What a buzz! Bees create a storm as they swarm at South Parade Pier

Bees were seen swarming South Parade Pier on Sunday. Picture: Chelsea Cooper
Bees were seen swarming South Parade Pier on Sunday. Picture: Chelsea Cooper
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THE opening of South Parade Pier has created a buzz in the city - and even attracted a swarm of bees.

Visitors to the recently-opened attraction were forced to use the side entrance for most of Sunday after the bees swarmed on a helicopter ride outside the main doors.

Bees were seen swarming South Parade Pier on Sunday.''Picture: Chelsea Cooper

Bees were seen swarming South Parade Pier on Sunday.''Picture: Chelsea Cooper

Barriers were put up to stop people getting near them before a member of the Portsmouth Beekeepers Association was called to help move the insects.

Chelsea Cooper snapped some pictures of the swarm and commended the pier staff for the way they dealt with the situation.

She said: ‘The bees were first spotted around 11am.

‘The Portsmouth Beekeepers Association were called and arrived in less than an hour despite busy traffic.

Bees were seen swarming South Parade Pier on Sunday. Picture: Chelsea Cooper

Bees were seen swarming South Parade Pier on Sunday. Picture: Chelsea Cooper

‘He humanely attracted the bees to a fake hive, he was excellent.

‘The pier didn’t close at all. The ice cream emporium, creperie and pier shop all remained open as did the arcades.

‘People just had to use the side entrance.

‘The arcade and ice cream staff were excellent and helped by putting up barriers and informing the public of the problem.’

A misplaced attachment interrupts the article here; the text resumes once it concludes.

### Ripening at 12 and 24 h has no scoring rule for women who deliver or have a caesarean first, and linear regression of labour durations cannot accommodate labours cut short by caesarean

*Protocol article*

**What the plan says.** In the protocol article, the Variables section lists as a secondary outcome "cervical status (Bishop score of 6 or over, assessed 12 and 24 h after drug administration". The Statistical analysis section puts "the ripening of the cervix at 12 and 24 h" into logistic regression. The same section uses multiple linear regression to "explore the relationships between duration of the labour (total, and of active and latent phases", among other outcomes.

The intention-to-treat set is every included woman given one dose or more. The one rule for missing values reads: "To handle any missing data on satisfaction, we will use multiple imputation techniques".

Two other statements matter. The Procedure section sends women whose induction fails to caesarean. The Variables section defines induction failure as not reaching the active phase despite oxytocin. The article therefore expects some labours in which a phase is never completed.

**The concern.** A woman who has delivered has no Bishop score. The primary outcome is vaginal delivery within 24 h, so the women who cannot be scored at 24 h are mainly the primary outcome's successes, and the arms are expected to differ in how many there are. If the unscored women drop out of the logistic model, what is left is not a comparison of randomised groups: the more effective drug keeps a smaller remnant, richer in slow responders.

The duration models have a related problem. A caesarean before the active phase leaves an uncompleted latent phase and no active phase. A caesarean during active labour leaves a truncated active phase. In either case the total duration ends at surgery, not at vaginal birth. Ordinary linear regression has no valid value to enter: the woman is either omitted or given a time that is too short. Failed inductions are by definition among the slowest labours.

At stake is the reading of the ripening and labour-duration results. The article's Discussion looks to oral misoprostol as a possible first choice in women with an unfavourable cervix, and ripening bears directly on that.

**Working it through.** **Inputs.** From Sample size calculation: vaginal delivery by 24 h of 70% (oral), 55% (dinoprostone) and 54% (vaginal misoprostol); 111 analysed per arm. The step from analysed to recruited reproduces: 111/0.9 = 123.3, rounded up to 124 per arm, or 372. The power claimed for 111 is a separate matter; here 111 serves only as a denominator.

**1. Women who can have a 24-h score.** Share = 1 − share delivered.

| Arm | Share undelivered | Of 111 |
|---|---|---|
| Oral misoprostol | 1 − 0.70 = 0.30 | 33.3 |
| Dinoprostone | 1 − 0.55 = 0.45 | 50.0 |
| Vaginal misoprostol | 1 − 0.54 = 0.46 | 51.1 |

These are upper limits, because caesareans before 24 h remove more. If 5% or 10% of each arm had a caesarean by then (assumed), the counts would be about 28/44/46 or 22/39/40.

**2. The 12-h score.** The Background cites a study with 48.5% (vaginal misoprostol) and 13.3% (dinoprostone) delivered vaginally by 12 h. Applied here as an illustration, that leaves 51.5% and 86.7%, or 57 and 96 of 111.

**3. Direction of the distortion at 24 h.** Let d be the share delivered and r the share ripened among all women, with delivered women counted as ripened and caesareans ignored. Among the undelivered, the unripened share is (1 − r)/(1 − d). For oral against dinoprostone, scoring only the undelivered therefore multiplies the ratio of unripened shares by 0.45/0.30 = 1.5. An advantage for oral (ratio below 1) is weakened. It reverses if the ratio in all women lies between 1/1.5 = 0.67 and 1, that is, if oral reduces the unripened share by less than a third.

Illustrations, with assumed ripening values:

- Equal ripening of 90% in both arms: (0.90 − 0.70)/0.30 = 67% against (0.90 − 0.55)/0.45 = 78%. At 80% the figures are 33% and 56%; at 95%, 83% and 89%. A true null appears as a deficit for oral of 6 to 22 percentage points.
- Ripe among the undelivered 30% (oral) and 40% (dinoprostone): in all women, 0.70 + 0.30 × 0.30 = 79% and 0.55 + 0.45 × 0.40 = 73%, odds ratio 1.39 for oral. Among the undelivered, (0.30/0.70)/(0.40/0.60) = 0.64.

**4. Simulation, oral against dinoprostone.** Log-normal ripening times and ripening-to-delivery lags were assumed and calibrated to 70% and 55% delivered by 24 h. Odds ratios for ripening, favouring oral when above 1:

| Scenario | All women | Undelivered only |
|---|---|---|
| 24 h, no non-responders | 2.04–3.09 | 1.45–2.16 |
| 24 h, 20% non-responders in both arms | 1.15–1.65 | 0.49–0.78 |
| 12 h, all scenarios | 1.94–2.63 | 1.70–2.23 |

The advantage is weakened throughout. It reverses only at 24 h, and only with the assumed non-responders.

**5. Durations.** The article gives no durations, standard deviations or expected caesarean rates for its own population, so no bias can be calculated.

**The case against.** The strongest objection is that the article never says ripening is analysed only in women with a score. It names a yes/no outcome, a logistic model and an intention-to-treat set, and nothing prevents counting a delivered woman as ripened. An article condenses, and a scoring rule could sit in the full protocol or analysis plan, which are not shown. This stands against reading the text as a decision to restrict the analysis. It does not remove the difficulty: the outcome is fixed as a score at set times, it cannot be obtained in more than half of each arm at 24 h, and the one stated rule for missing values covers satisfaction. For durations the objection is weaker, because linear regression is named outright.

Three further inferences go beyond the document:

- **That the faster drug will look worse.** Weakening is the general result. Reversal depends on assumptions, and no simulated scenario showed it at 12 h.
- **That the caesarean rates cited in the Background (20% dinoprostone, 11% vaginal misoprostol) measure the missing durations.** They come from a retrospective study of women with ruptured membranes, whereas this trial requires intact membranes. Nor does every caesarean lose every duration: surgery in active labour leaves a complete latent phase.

Bees were seen swarming South Parade Pier on Sunday. Picture: Chelsea Cooper

Bees were seen swarming South Parade Pier on Sunday. Picture: Chelsea Cooper

It is unknown what caused the bees to swarm but a spokesman from the Portsmouth Bees Association said the insects could have swarmed because their nest had been disturbed or destroyed or because the queen bee decided to relocate to the pier.

As previously reported in The News, bees have swarmed in public places before when a car at Queen Alexandra Hospital was seen with thousands of bees on it last summer.

The owner of the car was trapped at the Cosham site before a beekeeper moved them away.

The area had to be cordoned off and people directed away from the entrance.

The spokesman for the Portsmouth Beekeepers Association said bees normally swarm between April and August.

He added: ‘Swarms usually happen during the late morning or afternoon from April to August.

‘If one of our beekeepers can get to the swarm quickly the bees can usually be collected safely.

‘And, although a swarm of bees is normally harmless, they do frighten some people and it is best to leave them alone and keep your distance.’

He said bees normally swarm when a colony is strong enough to divide. When that happens, the queen will fly off to make a new home.

For more information visit portsmouthbeekeepers.co.uk.